May 16, 2009

Cultural continuity & revolution

I recently read India:  The Definitive History, and am currently reading Neo-Confucianism in History.  When I survey these Eastern societies I am struck by the deep history which marks their current form. For example some of the rites around the Hindu God Shiva are prefigured in representations from the Indus Valley Civilization, 4,000 years ago. The Confucian ideology which has been the central organizing intellectual system of Chinese civilization looks back to a ethos which notionally dates back 3,000 years, to the time of the Duke of Zhou, though aspects of Han culture which remain today are also evident in the Shang era Oracle Bones. Hindu Brahmins and Confucian scholars are heirs to a tradition within their societies which reaches back millennia.

Contrast this with the histories of the civilizations of Western Eurasia.  Modern Egyptians take pride in the antiquity of their nation, but that is dead history, which the fossilized nature of the Coptic language witnesses. It can be argued that ancient Egypt ended with the closure of the pagan temple at Philae in the 6th century. The proud Victorians were learned in the classics…of Greek and Roman literature, not the Beowulf of their tribal ancestors. While the Chinese and Indians have been influenced by foreign ideas, the new and the old have ultimately made peace with each other. In contrast the world of Islam and Christendom were characterized by a spiritual rupture.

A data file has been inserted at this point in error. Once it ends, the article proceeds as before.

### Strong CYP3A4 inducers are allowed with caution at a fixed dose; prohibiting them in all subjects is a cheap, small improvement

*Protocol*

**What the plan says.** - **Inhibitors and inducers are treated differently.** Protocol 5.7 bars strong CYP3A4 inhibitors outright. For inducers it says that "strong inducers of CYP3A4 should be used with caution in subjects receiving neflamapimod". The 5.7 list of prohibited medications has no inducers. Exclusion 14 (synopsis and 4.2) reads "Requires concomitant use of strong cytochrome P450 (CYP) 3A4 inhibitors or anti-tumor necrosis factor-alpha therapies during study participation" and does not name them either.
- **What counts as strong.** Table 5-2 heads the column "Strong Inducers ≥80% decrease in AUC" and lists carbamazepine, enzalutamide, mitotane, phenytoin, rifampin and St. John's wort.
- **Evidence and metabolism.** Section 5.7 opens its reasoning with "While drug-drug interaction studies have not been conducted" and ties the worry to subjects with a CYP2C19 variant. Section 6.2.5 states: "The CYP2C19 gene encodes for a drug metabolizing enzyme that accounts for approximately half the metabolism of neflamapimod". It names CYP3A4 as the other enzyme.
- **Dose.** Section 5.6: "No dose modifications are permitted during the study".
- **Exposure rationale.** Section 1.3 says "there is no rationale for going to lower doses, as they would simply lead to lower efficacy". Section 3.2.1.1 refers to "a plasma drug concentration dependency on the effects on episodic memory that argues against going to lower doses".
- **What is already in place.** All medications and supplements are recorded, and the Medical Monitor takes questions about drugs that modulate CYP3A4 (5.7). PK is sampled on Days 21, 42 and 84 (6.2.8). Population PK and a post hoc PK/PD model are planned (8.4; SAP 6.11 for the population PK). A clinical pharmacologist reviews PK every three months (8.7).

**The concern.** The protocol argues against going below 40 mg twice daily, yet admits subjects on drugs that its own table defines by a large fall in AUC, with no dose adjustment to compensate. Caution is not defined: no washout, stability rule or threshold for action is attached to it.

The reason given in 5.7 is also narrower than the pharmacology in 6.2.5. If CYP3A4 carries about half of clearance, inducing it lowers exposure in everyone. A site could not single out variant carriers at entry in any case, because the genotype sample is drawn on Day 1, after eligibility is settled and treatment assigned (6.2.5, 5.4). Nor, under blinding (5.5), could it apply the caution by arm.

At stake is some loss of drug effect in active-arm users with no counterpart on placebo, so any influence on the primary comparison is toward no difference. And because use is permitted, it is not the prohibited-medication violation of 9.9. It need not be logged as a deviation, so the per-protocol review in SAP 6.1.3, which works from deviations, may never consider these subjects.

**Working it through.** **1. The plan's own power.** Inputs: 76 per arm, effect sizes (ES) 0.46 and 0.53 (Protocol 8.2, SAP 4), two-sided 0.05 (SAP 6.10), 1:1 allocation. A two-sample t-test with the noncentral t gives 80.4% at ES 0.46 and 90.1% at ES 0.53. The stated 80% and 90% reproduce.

Certainly China and India have not stood still and it is trite to say they are “timeless.” But these Eastern societies are defined by evolution, gradual change. They have preserved a reverence for the ancient canon of their civilization, from The Analects to the Upanishads. In contrast the societies of Western Eurasia have been characterized by cultural revolution; within a few centuries of the rise of Islam the Levant and Egypt, which had been home to ancient peoples, had become part of greater Arabia. The Norse mythology is known to us today because of the antiquarian interests of one man, Snorri Sturulson. It is likely that American evangelicals are more familiar with the events in the life of Nebuchadnezzar than the average resident of Basra.

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